Somehow, Spurlock manages to convince a nutritionist and two doctors to monitor his progress during the month. Guess what? They don't have good news! The fast food makes his cholesterol levels rocket upwards and most of the time our narrator feels groggy, only picking up when he eats the food. There's a lazy attempt to draw parallels with drug addiction, but they're not successful.

Part of the reason all his ideas fail to catch on are that the fundamental premise of this movie is a sham. Spurlock seems to be advocating personal responsibility doesn't matter anymore. Instead of examining what it is about modern culture that makes people so greedy they feel they can eat, and eat, and eat, he puts all the blame on fast food companies for providing the outlets for that eating. Well, one company in particular: McDonalds.

From the start, Spurlock repeatedly claims "This movie isn't about McDonalds!" while chowing down on Ronald's nuggets and fries. Sure…

Spurlock might as well have stapled a big McSign to his McForehead letting the McAudience know that he's McLying, because other fast food chains get less than two minutes' look-in in a 96-minute film. To use percentages - a classic Michael Moore tactic meant to make figures seem more important than they are - that's 98% of the film focused on McDonalds and McDonalds alone!

In one interview about Super Size Me, he said: "My target in the film wasn't McDonalds. I chose McDonalds because it's an icon. McDonalds is iconic of the problem, McDonalds is iconic of the lifestyle. Also it's the leader."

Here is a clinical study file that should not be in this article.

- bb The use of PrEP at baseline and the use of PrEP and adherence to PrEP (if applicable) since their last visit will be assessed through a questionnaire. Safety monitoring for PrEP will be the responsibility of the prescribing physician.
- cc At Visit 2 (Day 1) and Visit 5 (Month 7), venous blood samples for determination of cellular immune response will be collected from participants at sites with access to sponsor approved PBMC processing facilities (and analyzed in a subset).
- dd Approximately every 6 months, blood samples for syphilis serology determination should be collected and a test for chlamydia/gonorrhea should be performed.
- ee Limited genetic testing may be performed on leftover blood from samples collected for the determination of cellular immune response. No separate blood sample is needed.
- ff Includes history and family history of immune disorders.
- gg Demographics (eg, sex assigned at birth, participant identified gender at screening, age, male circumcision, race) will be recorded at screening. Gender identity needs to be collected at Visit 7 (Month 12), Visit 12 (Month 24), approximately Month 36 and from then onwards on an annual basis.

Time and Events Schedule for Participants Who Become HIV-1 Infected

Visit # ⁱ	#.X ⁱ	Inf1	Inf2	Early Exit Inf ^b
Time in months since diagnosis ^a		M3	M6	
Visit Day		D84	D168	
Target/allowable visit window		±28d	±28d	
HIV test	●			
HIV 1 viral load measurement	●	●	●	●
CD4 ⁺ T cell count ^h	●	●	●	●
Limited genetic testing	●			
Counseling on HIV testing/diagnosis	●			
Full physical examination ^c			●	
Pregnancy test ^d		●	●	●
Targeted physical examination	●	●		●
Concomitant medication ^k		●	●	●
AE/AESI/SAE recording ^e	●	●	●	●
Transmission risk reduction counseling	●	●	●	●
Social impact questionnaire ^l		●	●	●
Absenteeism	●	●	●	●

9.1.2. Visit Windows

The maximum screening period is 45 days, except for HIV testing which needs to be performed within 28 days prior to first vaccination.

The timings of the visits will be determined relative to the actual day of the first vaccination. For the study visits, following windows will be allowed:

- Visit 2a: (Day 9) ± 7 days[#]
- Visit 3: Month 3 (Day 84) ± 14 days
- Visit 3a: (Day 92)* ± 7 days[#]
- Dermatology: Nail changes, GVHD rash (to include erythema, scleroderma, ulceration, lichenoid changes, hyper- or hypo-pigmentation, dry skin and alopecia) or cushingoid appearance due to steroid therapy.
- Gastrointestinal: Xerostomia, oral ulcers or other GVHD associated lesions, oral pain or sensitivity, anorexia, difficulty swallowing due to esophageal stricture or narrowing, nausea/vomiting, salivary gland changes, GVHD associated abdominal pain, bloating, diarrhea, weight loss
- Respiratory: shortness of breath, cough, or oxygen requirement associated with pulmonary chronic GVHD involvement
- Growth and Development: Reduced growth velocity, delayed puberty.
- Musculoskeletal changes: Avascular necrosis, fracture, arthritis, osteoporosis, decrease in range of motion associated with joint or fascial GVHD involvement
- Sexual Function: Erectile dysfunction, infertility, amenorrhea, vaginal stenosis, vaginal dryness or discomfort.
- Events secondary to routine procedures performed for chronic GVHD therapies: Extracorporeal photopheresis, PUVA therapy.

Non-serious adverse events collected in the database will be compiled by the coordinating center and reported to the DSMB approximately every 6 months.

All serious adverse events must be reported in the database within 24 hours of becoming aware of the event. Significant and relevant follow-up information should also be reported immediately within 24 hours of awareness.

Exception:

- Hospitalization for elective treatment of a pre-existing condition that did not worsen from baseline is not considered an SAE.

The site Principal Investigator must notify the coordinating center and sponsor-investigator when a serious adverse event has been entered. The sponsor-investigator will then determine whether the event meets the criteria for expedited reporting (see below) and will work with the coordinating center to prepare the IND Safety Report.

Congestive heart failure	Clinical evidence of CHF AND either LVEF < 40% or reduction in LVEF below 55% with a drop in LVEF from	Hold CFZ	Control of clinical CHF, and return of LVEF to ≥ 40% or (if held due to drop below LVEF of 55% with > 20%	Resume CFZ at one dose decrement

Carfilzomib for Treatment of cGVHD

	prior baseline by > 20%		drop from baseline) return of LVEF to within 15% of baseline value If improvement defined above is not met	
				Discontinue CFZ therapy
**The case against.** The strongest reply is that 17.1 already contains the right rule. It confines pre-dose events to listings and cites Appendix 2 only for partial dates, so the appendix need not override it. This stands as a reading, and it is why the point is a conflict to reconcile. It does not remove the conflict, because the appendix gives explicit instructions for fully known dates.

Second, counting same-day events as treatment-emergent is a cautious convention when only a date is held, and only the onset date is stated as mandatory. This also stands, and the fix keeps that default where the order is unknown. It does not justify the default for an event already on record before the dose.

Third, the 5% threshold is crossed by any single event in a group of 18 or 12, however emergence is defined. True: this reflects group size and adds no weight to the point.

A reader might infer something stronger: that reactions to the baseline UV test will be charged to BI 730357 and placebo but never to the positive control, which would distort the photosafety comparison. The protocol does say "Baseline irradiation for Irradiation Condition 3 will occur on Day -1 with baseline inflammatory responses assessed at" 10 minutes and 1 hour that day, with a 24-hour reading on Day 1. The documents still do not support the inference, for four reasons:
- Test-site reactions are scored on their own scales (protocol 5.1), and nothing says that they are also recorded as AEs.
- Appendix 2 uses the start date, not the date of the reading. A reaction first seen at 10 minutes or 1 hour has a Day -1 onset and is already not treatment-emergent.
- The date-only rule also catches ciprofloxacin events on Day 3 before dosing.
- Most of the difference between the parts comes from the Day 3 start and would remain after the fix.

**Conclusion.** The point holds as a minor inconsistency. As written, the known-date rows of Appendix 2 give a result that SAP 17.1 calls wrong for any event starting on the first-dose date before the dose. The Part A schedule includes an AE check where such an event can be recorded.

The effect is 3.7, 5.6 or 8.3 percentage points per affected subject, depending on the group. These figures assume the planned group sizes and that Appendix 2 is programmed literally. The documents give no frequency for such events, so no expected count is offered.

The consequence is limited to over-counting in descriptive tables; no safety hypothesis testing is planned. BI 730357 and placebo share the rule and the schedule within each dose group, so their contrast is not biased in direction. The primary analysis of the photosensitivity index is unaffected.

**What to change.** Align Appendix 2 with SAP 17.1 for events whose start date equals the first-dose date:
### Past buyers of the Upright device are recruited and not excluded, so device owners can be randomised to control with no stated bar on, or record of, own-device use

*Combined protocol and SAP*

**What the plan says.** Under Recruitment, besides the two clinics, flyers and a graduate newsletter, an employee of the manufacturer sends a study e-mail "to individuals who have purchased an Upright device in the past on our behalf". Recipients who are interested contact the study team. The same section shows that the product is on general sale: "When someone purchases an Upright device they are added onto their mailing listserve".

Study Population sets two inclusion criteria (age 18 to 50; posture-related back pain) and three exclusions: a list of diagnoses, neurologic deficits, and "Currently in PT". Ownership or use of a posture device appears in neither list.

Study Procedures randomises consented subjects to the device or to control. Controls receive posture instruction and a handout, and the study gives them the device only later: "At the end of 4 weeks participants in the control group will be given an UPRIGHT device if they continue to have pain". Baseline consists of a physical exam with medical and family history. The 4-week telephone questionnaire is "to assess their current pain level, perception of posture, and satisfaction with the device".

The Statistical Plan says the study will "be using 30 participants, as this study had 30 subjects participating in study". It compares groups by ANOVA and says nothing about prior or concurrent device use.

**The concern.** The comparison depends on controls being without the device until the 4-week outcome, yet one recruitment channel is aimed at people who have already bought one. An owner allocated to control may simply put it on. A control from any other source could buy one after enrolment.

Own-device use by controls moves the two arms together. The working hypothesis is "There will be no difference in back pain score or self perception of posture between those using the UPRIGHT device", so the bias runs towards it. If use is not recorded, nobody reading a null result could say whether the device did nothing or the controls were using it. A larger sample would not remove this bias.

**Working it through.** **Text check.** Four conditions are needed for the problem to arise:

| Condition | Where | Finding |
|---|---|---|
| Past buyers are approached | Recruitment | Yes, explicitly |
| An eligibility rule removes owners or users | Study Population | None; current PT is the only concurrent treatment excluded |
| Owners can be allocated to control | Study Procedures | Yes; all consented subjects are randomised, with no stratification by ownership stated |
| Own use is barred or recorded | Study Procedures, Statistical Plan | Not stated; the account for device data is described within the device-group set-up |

Yeah, right. You chose McDonalds because it's the easiest one to make fun of. Burger King also offers children toys with their meals, Pizza Hut also claims to offer a healthy salad bar, and Ronald ain't the only guy to stick a children's play site next to the dining area. I'm no cheerleader for big corporations (the skirt and pompoms are just so not me, sister), but to single one out in such a lopsided manner is misguided at best.

If Spurlock wants us to view his film in a fair and balanced way and draw our own conclusions, he should give us more choice than deciding between (a) McDonalds is a soulless devil pit that wants to make you fat and rapes your babies and (b) McDonalds is criminally irresponsible, and maybe some other companies are too. It's the cinematic equivalent of having a camera in the courtroom when those two obese girls tried to sue Ronald for making them fat, except there is no defence counsel, because they've been devoured.

What should happen is this: a camera crew should follow around any fat bastard contemplating launching a lawsuit against a fast food corporation. They should record the constant indulgent snacking, the lack of exercise, the complete disregard for personal appearance and incessant greed. It takes effort to open a restaurant door, you know, so it's not like these fatties are on a McDonalds auto-pilot. They make a conscious decision to gorge themselves, they don't deserve a payout for doing it.

Fat people: listen to me (get the reference?) and don't try and compare your expanding waistlines with the filthy lungs of smokers. For a long time, the tobacco companies promoted smoking as a healthy lifestyle choice and said it would do wonders for you. They deserved to get sued and shell out mind-blowing amounts of compensation for this.